Here’s what I love about the internet. I post my original blog post to Twitter late Saturday night, and by mid-morning Sunday my friend and host of Metacasts.tv-a Go Screencast-Mark Bates, has submitted a pull request tearing apart my Go code. While I’ve written several small Go Apps, I’d never shown my Go to anyone. Turns out, I wasn’t doing anything idiomatic[ly]. Does that make it wrong? No, it works just fine, probably makes little to no difference from a performance standpoint. But being able to directly compare what I produced, and the idiomatic approach, is immensely helpful. So now I present to you a new blog post, where I will attempt to grok the idiomatic approach and explain how it works.
Setting up the Stream
While before I used go-json-rest to create a stream, turns out with Golang as long as you don’t close the connection, it’ll just stream. So that’s about as dead simple as it gets…
The original approach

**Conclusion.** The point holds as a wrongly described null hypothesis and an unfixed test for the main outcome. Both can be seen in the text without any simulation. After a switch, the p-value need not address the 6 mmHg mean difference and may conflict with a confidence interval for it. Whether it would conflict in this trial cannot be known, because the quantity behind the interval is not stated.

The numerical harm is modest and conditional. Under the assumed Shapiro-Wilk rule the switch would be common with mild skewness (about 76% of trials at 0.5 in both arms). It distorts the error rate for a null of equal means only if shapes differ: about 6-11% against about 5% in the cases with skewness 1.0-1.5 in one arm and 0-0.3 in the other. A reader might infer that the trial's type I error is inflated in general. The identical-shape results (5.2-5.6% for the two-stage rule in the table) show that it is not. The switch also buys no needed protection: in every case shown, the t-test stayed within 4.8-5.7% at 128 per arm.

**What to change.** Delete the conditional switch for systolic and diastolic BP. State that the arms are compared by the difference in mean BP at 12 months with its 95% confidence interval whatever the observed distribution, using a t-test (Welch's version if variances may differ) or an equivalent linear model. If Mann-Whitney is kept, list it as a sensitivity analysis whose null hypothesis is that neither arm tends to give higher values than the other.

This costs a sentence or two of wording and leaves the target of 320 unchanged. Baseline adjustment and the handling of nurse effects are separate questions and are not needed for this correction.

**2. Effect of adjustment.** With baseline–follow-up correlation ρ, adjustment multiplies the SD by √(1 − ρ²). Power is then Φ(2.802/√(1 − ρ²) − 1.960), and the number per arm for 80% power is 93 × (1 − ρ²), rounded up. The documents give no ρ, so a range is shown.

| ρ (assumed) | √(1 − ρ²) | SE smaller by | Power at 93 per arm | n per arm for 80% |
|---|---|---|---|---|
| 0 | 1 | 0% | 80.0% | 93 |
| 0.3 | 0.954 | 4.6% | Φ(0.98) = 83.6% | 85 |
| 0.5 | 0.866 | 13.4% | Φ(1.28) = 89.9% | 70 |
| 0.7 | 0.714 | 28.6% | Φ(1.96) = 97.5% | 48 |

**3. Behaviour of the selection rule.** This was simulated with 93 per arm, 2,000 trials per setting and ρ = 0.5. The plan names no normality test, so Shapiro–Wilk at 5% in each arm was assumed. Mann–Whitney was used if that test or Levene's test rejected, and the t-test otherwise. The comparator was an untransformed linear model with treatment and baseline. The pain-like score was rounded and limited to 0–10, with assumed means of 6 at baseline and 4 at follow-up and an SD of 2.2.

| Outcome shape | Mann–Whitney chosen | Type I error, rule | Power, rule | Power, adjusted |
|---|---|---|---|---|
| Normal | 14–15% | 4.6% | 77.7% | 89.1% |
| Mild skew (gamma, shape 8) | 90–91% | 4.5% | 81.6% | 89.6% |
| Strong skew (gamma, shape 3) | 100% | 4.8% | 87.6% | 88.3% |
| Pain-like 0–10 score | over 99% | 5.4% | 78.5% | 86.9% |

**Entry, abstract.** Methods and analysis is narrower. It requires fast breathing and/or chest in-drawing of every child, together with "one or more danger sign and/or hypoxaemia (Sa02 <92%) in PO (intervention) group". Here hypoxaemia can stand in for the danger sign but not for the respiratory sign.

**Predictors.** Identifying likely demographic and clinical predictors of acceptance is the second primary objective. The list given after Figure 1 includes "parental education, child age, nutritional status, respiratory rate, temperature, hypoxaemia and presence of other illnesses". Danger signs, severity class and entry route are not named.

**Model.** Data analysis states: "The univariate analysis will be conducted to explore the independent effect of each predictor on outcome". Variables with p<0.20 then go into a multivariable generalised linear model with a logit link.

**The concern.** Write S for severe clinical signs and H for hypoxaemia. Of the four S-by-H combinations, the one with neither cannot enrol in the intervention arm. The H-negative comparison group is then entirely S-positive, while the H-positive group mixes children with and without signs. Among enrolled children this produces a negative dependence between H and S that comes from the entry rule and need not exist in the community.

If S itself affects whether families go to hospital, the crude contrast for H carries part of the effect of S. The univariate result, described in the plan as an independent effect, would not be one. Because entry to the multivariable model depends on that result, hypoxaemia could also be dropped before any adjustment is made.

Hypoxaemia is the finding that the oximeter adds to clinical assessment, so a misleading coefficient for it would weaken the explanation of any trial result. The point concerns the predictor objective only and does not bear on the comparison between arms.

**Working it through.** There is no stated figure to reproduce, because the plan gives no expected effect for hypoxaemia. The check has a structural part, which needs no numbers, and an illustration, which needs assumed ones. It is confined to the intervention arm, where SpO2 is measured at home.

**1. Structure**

Creating the StreamHandler
The big change here was by removing go-json-rest, we’re now just writing directly to the HTTP response. We’re initializing a JSON encoder around the HTTP ResponseWriter, and then just encoding the article we want to send down the pipe to it.
Other changes included not initializing variables with var and instead just using :=. I was also using Arrays to hold everything, but Gophers prefer using Structs for these kinds of things.
The original approach:
Fetching Content From the NYTimes
While we’re grabbing the data in basically the same way, by removing the JSON Body type and just decoding the JSON directly into a Struct of all the Articles, we’ve eliminated the processing method. I might at some point want the additional data about the number of records provided by the top level of the JSON, but seeing as that wasn’t useful to me, we’ll leave it as is. Now when you call fetch_content(), it returns a nice Struct with the 20 latest articles, all in their correct Article type.
The original approach:
The Sorting of the Articles
While before I created an ByUpdatedDate type in order to sort my articles, the more idiomatic approach since I’m only sorting this one way, is to create an Articles type and just have that sort by UpdatedDate.
And that’s what I learned! Big thanks to Mark for helping me out on this. I invite you to write terribly non-idiomatic code, not care, throw it on the internet, and learn lots of things from all the OCD people out there that will not be able to sleep at night with your code looking the way it does.